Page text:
Industry 4.0 and the Industrial Internet of Things (IIoT) has spawned a lot of incredible ideas.
Ideas like digital twins and digital threads that enable a complete understanding of the product lifecycle and up-to-the minute data on how the product is actually being used, serviced and performing.
Ideas like sensor technology, big data analytics, machine learning, AI, and AR/VR, which collectively will revolutionize manufacturing spaces, find efficiencies, and spot and solve problems early, when those problems are small and cheap, rather than later when they’re big and expensive.
Ideas like 3D printing operating not as a prototyping nice-to-have, but rather as a standard production method, akin to die casting today.
Ideas like smart infrastructure, grids and cities, which will work with edge computing to achieve the holy grail of smart manufacturing—a truly closed feedback loop.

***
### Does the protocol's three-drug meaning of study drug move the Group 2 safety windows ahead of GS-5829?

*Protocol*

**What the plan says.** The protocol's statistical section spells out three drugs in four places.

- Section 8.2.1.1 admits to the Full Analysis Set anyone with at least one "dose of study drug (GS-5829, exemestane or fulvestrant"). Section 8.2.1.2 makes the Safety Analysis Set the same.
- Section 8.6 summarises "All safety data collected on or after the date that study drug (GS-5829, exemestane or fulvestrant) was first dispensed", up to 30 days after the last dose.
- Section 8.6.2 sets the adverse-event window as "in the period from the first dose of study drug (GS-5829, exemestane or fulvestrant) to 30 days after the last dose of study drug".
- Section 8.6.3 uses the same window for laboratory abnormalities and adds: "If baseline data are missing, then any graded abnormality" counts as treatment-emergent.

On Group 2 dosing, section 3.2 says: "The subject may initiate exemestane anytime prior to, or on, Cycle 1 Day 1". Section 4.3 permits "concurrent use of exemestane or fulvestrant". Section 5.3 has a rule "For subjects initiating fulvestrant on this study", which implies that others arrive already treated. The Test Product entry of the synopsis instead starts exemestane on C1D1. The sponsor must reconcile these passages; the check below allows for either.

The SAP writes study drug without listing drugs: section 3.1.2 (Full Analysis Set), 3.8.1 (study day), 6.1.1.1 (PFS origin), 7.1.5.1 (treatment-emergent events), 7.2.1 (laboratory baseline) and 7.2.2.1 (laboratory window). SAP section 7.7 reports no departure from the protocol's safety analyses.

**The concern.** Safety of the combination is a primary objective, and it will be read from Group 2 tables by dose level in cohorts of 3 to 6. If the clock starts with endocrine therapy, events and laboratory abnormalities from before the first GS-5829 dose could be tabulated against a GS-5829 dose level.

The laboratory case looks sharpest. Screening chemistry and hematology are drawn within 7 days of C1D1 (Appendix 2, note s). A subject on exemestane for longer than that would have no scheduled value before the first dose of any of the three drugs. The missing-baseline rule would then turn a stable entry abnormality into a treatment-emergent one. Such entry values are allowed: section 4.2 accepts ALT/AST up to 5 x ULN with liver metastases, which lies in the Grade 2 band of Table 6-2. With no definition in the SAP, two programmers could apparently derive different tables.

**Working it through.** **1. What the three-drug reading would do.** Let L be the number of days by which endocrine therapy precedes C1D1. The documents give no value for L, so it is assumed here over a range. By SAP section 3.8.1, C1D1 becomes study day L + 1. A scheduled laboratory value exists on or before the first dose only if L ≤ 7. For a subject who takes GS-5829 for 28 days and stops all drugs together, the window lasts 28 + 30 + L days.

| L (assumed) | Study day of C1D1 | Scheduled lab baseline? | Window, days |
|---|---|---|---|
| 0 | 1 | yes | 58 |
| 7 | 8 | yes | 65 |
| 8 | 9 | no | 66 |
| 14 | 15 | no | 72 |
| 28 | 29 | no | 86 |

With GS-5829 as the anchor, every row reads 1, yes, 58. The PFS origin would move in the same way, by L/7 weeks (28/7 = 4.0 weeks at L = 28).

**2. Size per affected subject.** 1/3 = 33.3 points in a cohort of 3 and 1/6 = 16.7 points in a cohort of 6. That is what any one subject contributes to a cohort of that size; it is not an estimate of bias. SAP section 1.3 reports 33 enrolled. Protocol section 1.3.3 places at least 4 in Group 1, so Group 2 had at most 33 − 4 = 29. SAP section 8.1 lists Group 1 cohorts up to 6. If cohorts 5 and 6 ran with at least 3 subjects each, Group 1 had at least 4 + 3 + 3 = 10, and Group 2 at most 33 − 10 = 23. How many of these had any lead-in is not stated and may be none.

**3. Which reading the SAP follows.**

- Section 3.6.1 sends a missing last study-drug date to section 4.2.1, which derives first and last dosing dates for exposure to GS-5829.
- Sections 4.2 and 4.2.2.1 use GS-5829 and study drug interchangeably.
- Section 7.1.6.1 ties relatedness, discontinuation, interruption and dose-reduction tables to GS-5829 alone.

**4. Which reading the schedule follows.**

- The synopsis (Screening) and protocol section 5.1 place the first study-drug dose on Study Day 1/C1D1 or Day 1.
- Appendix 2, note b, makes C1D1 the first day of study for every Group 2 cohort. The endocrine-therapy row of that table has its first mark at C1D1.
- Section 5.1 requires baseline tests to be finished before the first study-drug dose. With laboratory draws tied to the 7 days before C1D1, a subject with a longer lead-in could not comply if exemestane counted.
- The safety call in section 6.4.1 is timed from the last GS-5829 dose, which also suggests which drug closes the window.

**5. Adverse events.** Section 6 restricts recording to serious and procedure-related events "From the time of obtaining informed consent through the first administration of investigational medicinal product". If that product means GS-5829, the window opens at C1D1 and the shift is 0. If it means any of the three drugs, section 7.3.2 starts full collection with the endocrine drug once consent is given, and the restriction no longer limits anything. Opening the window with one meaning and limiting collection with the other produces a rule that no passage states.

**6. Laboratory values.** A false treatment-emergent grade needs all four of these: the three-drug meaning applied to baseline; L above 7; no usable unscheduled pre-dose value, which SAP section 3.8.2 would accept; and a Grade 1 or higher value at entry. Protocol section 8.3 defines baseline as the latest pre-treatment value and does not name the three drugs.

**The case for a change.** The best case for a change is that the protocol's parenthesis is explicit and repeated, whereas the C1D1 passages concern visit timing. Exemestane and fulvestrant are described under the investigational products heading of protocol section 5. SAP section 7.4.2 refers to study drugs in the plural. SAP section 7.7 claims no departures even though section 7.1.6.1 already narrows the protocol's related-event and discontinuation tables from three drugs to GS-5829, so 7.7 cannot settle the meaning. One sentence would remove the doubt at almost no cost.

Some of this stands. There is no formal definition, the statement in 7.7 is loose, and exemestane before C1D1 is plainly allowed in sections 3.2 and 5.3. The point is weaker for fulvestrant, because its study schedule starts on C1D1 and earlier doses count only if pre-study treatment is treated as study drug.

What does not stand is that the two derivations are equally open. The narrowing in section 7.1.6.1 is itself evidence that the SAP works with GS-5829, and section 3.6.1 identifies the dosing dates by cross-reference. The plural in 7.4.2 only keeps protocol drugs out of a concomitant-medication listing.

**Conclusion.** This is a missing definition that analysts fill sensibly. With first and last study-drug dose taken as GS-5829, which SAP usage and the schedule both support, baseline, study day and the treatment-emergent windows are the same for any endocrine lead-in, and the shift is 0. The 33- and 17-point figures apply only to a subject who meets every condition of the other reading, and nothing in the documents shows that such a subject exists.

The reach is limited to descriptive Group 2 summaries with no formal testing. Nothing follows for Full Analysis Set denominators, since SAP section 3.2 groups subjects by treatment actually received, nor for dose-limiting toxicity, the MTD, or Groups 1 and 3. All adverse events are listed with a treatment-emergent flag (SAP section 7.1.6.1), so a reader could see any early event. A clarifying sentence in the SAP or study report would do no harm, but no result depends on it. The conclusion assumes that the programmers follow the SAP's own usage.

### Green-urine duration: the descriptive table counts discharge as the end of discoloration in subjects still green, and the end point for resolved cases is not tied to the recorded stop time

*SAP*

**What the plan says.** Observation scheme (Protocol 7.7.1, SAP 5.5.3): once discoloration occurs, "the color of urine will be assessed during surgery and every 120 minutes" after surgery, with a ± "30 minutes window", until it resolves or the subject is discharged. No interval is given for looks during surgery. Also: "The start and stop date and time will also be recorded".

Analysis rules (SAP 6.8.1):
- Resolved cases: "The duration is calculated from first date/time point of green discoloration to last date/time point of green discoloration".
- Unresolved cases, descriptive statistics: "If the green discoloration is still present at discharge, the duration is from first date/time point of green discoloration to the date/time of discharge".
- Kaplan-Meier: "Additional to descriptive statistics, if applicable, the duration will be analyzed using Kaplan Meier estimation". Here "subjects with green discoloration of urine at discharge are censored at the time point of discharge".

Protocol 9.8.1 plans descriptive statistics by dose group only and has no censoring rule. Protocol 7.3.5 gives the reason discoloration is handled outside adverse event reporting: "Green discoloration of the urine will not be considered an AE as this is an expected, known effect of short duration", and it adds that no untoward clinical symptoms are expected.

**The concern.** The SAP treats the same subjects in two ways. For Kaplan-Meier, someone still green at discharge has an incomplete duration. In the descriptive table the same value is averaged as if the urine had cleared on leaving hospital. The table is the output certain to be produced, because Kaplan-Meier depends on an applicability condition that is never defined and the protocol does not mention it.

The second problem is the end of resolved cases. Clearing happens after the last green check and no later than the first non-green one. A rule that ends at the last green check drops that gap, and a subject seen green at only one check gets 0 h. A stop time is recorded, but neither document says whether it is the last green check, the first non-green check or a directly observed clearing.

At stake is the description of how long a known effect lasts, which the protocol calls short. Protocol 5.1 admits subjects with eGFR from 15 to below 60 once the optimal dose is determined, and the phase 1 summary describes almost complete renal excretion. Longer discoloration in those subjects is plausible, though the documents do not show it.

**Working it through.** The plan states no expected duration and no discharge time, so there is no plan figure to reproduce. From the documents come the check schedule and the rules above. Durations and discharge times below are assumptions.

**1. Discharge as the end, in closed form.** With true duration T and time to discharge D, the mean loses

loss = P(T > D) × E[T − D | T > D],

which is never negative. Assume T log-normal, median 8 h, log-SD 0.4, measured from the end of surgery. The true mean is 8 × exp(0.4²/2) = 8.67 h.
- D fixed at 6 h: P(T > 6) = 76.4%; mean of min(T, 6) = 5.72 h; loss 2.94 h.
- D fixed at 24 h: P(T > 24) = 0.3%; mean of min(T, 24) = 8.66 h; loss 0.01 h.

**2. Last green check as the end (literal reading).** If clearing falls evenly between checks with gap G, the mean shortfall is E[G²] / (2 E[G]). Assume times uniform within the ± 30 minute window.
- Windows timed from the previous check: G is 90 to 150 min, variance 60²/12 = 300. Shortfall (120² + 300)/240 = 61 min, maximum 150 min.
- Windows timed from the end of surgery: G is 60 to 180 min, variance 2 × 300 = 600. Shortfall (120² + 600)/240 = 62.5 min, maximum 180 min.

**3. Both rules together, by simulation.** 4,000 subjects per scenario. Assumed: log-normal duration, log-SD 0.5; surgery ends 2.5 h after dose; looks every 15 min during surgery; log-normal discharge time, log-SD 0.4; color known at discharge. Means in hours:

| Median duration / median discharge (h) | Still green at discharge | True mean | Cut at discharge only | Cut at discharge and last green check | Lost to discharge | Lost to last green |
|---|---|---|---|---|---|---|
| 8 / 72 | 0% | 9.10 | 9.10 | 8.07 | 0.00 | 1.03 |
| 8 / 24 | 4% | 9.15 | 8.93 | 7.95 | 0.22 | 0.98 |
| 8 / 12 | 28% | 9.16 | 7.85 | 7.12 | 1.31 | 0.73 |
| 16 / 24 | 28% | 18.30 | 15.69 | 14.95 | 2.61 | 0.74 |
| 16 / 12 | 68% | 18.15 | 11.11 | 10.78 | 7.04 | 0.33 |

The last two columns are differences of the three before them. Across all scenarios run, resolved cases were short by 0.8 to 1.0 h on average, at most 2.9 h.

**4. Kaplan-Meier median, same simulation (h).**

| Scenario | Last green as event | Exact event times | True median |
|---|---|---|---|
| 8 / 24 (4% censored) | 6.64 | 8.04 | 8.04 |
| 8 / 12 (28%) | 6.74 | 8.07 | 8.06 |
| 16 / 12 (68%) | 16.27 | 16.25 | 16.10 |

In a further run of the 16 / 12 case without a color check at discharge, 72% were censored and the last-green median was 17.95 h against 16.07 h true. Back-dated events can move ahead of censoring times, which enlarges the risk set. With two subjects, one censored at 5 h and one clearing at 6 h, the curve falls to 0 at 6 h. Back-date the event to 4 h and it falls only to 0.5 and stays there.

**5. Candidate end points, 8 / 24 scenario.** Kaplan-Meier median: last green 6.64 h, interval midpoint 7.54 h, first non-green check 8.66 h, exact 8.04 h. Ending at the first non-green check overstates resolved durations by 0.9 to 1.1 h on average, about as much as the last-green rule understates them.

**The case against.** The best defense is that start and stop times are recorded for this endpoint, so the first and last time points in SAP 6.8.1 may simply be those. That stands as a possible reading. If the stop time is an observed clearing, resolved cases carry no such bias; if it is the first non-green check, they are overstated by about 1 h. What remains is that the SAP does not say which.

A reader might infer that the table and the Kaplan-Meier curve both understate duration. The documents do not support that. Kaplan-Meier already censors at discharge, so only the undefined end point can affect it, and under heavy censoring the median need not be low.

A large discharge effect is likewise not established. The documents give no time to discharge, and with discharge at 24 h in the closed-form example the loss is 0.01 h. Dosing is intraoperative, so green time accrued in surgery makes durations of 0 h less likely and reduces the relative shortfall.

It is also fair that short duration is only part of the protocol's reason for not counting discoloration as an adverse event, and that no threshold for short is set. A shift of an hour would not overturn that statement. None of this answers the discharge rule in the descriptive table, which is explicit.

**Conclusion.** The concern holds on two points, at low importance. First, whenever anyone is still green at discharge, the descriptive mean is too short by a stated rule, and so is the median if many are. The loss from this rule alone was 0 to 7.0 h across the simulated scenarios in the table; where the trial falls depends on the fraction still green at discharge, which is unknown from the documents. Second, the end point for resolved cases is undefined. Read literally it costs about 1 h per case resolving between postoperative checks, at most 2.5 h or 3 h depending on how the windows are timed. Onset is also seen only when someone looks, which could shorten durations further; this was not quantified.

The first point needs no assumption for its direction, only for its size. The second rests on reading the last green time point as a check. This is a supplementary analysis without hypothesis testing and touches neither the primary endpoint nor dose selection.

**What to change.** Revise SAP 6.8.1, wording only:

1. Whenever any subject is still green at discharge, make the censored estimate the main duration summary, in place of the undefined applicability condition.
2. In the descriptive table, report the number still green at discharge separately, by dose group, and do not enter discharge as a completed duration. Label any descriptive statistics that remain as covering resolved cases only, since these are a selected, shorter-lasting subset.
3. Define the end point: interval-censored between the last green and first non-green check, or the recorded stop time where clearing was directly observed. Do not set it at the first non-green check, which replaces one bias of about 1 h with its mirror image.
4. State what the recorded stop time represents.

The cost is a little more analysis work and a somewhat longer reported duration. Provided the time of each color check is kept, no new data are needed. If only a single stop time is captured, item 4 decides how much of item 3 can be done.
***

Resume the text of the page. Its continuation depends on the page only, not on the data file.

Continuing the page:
These ideas exist now, and products are beginning to hit the market that turn concepts into reality. But we’re still years away from a full-blown IIoT.
Once you step out of the clouds and onto the manufacturing floor, you realize the reality of the factory is not the clean-energy, off-white, glass-towered utopia promised at the start of every sci-fi movie. For all our innovation, the business of making stuff is still pretty gritty.
The manufacturing market today
When we talk about digital transformation and the tsunami of disruption that’s on its way, it’s easy to forget exactly who is making things today. For the most part, it’s SMBs. 98% of manufacturing firms in the US employ fewer than 500 people.
That means that truly smart manufacturing, which achieves the utopic vision of a closed-loop product lifecycle where every process is optimized and data and data analysis are plentiful, is a long way off.
To be blunt, businesses don’t have the time or resources to invest in the infrastructure, software and staff needed for digital-transformation initiatives to truly provide promised benefits. As Adam Echter, senior director at Simon Kucher & Partners, explained at Smart Industry 2018, manufacturing businesses today aren’t ready for data lakes, machine learning or AI.